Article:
How To File Bankruptcy After A MoveIf you recently moved from one state to another, there are certain rules that will impact where and how you file bankruptcy.

Let’s take a look at a few of those rules and other considerations a debtor must make before filing bankruptcy after a move:

Where You Moved

Certain bankruptcy rules could impact your case if you moved from one state to another. If you only moved from one city or county to another, the only change may be which court you file your case.

When You Moved

If you moved recently and want to file bankruptcy, you will need to file in your previous state of residence or wait at least 91 days before filing bankruptcy. The bankruptcy code states that a debtor is eligible to file for bankruptcy in a state as long as they have lived there for the better part of six months. In other words, as long as you have lived in the state for at least 91 days you can file bankruptcy there.  If you did not live there for 91 days or more, then you will need to file bankruptcy in the state which you spent the better part of six months.

Bankruptcy Exemptions

Each state has its own set of bankruptcy exemptions . If a debtor wants to use a state’s exemptions, they must have resided in the state for at least 2 years, or they will need to use the exemptions of the state where they most recently lived for 2 years or more. This law was changed in 2005 when bankruptcy reform was implemented to prevent debtors from filing bankruptcy in a state simply because they had more generous bankruptcy exemptions.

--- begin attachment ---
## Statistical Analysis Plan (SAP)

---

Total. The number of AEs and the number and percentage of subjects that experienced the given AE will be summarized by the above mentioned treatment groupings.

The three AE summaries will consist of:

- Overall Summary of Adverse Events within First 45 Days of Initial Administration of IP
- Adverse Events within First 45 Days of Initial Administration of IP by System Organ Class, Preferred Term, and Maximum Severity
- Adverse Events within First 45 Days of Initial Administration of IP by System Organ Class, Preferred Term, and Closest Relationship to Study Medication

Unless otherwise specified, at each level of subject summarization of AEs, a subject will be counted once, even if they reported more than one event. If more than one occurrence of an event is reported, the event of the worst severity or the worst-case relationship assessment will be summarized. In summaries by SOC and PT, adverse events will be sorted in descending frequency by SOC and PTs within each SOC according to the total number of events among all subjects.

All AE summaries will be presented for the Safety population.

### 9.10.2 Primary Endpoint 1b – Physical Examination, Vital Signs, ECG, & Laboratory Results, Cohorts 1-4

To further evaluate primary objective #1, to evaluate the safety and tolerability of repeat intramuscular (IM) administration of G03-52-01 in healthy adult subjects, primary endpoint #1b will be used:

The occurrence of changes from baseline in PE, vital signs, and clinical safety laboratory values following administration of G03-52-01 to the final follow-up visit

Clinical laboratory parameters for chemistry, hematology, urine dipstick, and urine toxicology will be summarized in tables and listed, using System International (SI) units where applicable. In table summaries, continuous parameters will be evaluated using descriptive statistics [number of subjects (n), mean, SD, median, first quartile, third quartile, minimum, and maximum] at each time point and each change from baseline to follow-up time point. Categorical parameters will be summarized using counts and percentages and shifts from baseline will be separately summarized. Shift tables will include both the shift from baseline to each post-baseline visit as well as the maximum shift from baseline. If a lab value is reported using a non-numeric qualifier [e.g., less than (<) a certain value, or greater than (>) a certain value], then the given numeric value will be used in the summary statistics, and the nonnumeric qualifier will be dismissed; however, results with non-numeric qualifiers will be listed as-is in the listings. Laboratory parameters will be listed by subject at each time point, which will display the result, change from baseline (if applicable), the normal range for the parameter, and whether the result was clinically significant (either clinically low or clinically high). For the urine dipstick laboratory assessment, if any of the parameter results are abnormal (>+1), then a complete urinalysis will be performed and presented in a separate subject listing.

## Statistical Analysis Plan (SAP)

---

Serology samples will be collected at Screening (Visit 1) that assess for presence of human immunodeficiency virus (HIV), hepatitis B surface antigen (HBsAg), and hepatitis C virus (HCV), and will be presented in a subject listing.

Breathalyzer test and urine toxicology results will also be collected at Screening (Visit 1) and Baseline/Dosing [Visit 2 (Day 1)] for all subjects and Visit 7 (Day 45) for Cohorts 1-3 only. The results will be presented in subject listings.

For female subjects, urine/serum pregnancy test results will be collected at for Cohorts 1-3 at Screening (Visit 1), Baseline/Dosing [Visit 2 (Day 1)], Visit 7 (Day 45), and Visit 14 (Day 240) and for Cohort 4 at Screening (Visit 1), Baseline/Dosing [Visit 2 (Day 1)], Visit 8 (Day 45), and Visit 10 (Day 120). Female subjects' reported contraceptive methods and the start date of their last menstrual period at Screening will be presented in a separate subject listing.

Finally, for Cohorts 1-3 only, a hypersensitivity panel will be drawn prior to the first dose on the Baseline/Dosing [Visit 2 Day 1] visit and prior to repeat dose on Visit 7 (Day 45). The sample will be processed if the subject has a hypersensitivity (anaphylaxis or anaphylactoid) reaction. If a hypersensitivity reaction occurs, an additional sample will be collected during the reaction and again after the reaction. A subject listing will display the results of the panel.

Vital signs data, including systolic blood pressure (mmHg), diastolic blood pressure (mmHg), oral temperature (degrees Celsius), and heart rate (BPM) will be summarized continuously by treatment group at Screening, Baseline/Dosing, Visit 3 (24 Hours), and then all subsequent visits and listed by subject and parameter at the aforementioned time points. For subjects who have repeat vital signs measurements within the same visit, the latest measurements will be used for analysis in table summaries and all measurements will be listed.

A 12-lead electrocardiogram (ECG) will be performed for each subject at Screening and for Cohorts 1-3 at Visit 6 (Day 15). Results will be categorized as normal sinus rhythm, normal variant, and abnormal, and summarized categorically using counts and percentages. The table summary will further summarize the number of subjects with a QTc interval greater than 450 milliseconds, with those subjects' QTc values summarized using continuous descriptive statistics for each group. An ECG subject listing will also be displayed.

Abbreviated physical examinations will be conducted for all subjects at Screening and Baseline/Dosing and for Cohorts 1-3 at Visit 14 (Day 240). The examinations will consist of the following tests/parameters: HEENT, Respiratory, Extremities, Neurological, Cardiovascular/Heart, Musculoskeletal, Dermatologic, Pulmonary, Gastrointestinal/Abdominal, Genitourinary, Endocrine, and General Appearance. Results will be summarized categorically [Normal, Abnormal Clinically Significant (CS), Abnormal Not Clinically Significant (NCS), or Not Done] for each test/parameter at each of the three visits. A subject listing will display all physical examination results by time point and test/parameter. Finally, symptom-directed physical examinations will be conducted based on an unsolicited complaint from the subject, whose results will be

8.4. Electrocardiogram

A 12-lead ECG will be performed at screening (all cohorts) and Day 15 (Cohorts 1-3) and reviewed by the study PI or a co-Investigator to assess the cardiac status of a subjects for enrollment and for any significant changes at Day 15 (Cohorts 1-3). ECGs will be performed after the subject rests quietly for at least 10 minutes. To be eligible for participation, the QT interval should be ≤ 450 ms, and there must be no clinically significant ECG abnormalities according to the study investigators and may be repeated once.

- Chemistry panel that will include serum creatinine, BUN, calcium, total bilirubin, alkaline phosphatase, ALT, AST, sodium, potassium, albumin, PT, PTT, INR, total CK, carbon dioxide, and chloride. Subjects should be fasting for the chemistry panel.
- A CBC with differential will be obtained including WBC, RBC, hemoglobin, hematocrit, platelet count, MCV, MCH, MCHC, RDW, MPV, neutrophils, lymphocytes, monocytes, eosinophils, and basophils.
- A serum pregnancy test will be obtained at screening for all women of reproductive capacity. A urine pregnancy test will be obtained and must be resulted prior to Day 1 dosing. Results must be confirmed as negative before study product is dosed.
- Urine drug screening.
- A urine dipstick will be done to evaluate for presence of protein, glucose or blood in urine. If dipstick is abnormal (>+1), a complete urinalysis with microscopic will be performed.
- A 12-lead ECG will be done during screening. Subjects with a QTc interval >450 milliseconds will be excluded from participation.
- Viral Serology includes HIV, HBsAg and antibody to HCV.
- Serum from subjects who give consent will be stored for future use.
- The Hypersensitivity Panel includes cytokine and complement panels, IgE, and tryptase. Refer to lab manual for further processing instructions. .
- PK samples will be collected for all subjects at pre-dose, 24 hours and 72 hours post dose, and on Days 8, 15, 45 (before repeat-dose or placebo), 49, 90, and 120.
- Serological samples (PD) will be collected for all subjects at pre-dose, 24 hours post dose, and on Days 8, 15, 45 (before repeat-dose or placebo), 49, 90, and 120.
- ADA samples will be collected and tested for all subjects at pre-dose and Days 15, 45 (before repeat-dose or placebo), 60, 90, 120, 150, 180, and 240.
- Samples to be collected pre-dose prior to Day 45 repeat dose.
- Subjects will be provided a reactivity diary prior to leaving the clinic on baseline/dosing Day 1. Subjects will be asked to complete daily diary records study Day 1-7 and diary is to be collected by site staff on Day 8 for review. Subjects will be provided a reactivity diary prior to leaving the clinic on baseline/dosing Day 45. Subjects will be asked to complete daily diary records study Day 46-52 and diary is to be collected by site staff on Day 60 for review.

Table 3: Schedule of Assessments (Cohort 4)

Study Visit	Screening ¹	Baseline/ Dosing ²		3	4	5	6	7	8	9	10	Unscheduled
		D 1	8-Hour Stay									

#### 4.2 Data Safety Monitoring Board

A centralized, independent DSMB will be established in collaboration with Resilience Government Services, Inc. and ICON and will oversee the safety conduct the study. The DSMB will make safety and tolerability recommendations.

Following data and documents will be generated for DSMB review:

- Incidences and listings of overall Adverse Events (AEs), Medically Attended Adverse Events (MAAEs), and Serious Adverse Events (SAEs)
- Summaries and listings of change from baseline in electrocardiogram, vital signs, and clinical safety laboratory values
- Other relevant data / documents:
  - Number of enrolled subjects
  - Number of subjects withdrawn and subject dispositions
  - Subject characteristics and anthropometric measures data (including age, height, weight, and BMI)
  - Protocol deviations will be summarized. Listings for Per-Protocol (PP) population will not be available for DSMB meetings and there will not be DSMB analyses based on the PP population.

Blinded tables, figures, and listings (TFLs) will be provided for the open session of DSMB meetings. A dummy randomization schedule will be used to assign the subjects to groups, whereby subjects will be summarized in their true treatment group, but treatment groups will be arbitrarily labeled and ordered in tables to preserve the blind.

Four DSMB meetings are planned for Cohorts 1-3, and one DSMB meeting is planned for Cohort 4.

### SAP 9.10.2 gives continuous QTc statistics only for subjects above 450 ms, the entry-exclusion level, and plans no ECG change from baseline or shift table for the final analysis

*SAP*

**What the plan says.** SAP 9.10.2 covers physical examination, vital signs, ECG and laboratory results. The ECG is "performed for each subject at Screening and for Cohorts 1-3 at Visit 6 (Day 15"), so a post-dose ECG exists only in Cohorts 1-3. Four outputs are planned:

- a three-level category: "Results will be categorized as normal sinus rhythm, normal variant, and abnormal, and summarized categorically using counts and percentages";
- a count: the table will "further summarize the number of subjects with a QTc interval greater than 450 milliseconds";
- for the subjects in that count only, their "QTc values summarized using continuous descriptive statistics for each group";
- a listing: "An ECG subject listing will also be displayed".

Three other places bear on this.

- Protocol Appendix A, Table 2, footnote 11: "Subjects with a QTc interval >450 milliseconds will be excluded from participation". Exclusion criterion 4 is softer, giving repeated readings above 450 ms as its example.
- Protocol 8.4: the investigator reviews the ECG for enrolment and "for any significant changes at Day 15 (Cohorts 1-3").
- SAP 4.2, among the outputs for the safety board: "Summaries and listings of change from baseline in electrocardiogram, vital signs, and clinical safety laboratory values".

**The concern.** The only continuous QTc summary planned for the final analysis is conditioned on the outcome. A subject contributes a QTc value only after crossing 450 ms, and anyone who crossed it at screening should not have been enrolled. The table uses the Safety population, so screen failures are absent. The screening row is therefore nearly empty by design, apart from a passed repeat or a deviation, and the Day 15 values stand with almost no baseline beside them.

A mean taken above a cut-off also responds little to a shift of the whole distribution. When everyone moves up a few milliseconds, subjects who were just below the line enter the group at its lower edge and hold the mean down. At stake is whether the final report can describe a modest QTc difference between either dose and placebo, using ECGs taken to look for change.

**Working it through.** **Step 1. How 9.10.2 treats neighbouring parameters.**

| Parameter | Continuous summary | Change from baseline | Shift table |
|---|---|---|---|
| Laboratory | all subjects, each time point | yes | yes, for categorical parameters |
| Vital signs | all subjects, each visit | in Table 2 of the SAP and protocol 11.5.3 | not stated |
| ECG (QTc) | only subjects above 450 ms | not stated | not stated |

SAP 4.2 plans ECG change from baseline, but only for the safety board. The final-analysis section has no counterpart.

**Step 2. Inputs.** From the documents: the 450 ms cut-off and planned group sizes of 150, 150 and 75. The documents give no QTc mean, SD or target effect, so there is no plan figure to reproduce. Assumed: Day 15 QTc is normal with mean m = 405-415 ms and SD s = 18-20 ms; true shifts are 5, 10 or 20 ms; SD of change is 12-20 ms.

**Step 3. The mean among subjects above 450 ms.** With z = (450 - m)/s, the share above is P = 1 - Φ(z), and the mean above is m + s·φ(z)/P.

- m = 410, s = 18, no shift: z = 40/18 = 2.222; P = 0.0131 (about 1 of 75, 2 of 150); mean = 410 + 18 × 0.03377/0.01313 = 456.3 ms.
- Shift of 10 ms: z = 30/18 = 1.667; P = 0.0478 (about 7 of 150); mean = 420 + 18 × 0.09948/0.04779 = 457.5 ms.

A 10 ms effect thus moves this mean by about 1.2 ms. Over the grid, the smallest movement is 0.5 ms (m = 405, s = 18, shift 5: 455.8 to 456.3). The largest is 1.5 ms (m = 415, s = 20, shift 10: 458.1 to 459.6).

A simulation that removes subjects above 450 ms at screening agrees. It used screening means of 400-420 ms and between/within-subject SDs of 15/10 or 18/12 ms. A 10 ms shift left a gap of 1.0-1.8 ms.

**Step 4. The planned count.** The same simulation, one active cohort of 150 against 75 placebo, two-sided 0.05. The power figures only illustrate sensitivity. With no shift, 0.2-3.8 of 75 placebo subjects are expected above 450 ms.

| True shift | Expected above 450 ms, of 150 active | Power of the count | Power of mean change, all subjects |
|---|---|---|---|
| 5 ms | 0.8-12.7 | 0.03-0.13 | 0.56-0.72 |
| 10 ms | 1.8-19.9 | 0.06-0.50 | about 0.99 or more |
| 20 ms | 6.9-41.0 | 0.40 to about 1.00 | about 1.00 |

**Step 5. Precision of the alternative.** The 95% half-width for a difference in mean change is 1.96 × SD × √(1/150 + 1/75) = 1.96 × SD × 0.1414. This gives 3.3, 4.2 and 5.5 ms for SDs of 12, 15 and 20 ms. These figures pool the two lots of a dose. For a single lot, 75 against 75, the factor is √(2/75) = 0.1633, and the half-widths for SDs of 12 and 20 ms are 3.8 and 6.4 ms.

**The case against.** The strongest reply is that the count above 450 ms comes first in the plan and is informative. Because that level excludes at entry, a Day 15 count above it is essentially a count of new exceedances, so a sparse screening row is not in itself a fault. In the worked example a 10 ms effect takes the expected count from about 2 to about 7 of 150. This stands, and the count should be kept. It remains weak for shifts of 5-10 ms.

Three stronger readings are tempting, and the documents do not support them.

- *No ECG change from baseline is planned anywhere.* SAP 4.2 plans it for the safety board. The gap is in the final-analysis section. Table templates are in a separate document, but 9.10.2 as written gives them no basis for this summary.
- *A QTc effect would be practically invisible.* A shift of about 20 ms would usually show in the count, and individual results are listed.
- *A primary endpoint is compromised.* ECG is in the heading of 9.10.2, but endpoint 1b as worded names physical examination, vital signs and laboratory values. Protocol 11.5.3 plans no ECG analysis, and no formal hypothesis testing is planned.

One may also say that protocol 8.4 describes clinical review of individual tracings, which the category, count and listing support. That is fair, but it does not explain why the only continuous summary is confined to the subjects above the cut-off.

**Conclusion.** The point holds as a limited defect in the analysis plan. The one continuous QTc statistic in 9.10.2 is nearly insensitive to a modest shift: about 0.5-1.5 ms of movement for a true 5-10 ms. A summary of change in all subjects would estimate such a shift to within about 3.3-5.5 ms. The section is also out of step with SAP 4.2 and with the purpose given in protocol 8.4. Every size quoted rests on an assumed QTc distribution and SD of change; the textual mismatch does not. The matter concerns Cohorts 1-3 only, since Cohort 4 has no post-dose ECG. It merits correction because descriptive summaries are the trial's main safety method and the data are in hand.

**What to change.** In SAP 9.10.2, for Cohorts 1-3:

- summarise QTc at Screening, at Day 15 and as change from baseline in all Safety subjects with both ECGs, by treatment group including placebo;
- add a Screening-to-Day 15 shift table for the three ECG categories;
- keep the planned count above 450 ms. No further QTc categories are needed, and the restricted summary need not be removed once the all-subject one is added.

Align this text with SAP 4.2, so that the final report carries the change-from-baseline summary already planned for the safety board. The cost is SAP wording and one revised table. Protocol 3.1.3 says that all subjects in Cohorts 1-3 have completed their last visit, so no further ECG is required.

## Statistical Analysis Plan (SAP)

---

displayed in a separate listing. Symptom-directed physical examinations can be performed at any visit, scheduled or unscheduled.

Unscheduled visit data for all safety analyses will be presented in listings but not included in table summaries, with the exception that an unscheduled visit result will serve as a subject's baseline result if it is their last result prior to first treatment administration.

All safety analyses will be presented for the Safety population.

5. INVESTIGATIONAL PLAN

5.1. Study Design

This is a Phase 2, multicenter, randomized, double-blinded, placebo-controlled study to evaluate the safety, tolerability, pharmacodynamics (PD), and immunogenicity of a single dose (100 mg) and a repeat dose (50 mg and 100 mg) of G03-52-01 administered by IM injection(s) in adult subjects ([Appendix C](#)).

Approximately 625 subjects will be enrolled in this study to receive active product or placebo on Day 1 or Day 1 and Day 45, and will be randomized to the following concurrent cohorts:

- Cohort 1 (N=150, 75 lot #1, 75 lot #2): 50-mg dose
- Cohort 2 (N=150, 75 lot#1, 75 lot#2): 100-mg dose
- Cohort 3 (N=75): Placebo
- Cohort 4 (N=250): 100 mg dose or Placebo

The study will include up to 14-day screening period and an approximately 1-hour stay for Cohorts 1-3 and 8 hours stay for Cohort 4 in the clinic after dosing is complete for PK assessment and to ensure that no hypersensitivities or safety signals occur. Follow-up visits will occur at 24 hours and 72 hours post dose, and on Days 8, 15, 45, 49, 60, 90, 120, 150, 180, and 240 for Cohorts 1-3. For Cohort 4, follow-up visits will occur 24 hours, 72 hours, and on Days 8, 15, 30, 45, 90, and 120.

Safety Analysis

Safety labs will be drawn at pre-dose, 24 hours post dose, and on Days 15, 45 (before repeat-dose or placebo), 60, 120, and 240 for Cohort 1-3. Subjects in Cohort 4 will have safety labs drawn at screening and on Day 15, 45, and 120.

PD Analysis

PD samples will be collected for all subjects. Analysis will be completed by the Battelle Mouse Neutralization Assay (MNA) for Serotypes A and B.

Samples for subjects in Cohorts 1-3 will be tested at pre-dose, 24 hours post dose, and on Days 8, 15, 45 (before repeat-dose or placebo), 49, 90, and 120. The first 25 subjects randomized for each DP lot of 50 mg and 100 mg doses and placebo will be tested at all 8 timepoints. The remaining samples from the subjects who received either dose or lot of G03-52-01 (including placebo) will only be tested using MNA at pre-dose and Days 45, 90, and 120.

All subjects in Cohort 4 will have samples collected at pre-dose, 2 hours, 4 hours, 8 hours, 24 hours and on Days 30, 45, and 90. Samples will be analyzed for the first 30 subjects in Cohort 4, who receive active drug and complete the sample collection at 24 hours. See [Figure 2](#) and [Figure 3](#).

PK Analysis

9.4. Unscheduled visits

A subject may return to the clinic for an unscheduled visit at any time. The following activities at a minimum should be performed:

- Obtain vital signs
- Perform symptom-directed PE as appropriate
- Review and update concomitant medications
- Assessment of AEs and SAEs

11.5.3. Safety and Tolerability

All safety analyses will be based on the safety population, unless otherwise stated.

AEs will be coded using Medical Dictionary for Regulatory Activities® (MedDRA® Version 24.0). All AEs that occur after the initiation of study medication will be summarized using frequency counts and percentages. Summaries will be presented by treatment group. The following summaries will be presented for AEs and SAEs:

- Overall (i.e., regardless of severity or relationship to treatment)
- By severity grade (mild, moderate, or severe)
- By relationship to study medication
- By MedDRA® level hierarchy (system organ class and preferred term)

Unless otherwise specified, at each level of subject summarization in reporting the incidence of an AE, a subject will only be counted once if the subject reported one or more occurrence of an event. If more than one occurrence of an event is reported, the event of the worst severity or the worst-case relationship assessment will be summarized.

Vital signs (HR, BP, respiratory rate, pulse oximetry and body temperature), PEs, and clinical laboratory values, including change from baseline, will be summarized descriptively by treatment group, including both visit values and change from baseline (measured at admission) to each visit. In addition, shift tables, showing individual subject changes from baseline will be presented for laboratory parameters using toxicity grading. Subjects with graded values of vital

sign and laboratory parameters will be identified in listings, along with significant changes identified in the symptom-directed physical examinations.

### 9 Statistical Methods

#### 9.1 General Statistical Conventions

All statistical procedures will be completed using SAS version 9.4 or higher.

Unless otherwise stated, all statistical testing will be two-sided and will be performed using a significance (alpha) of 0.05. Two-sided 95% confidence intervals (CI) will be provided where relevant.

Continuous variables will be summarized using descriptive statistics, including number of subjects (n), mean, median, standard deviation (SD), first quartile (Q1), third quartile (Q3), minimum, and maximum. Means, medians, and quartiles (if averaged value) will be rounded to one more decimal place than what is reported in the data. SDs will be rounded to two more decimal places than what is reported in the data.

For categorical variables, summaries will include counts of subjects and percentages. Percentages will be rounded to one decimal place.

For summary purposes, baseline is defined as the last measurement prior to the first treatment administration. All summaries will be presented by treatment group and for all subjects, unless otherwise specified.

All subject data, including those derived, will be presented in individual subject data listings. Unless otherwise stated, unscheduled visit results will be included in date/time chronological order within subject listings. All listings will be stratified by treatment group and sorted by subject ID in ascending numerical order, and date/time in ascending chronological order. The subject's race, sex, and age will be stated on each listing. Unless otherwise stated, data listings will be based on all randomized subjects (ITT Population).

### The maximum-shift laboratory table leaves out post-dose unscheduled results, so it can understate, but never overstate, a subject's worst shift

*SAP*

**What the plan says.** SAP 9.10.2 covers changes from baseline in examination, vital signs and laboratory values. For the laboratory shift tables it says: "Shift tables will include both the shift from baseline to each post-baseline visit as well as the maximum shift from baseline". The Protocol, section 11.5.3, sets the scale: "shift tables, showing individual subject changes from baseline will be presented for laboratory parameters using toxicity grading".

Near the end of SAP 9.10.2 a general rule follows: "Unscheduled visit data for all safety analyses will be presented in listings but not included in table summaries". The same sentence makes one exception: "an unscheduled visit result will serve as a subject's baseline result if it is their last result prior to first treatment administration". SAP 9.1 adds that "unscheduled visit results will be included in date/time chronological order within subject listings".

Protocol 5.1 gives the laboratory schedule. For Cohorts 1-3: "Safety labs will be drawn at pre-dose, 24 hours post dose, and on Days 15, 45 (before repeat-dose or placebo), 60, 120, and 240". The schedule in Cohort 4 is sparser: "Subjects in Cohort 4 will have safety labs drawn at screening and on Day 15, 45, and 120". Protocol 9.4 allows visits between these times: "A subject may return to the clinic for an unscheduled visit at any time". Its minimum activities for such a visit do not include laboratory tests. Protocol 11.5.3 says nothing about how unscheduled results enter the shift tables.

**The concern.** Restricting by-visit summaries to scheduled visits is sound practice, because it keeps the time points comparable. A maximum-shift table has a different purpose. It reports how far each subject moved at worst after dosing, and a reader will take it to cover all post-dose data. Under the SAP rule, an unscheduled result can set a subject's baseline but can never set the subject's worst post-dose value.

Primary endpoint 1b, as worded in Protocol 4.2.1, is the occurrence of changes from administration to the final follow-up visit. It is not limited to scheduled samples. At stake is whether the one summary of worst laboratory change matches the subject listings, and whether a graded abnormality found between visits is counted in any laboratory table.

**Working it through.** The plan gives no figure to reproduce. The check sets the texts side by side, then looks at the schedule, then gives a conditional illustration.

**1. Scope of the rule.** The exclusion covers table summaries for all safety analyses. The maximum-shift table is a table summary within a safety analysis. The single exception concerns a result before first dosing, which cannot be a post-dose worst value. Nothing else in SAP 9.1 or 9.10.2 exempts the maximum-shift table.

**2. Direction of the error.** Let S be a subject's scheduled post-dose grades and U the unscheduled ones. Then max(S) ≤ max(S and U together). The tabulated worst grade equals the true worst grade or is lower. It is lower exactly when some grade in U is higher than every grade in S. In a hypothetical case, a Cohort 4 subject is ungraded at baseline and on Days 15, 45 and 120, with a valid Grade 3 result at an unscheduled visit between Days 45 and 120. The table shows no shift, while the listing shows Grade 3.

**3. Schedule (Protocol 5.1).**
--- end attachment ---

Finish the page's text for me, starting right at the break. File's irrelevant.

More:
Should You Delay Filing Bankruptcy?

If you’re just a few months shy of meeting the residency or bankruptcy exemption requirements, you may want to delay filing bankruptcy. However, if you are facing lawsuits, wage garnishments , repossession or foreclosures , then delaying bankruptcy may not be an option.  It’s best to discuss the timing of your bankruptcy fling with an experienced Dallas bankruptcy attorney so they can advise you based on the particulars of your case.

If you can negotiate with a creditor to delay adverse actions while you wait out a bankruptcy filing that may also work in your favor. For example, entering into a payment plan with a vehicle financer could prevent a repossession and work in your favor if you want to keep the car once you file bankruptcy. The same strategy applies to a home mortgage.  Working out a payment plan to delay foreclosure could work in your favor once you file bankruptcy especially if you want to keep your home.

Reed Allmand is Board Certified in Consumer Bankruptcy by the Texas Board of Legal Specialization. He is the managing partner of the law firm Allmand Law and NACBA’s State Chair for the Northern District of Texas. He has been practicing bankruptcy law for nearly 10 years and has handled more than 3,000 bankruptcy filings. Allmand has appeared on ‘Money for Breakfast’ on Fox Business News and is the author of ” The Truth about Bankruptcy .” To speak with Mr. Allmand or to schedule an interview, don’t hesitate to  contact us today.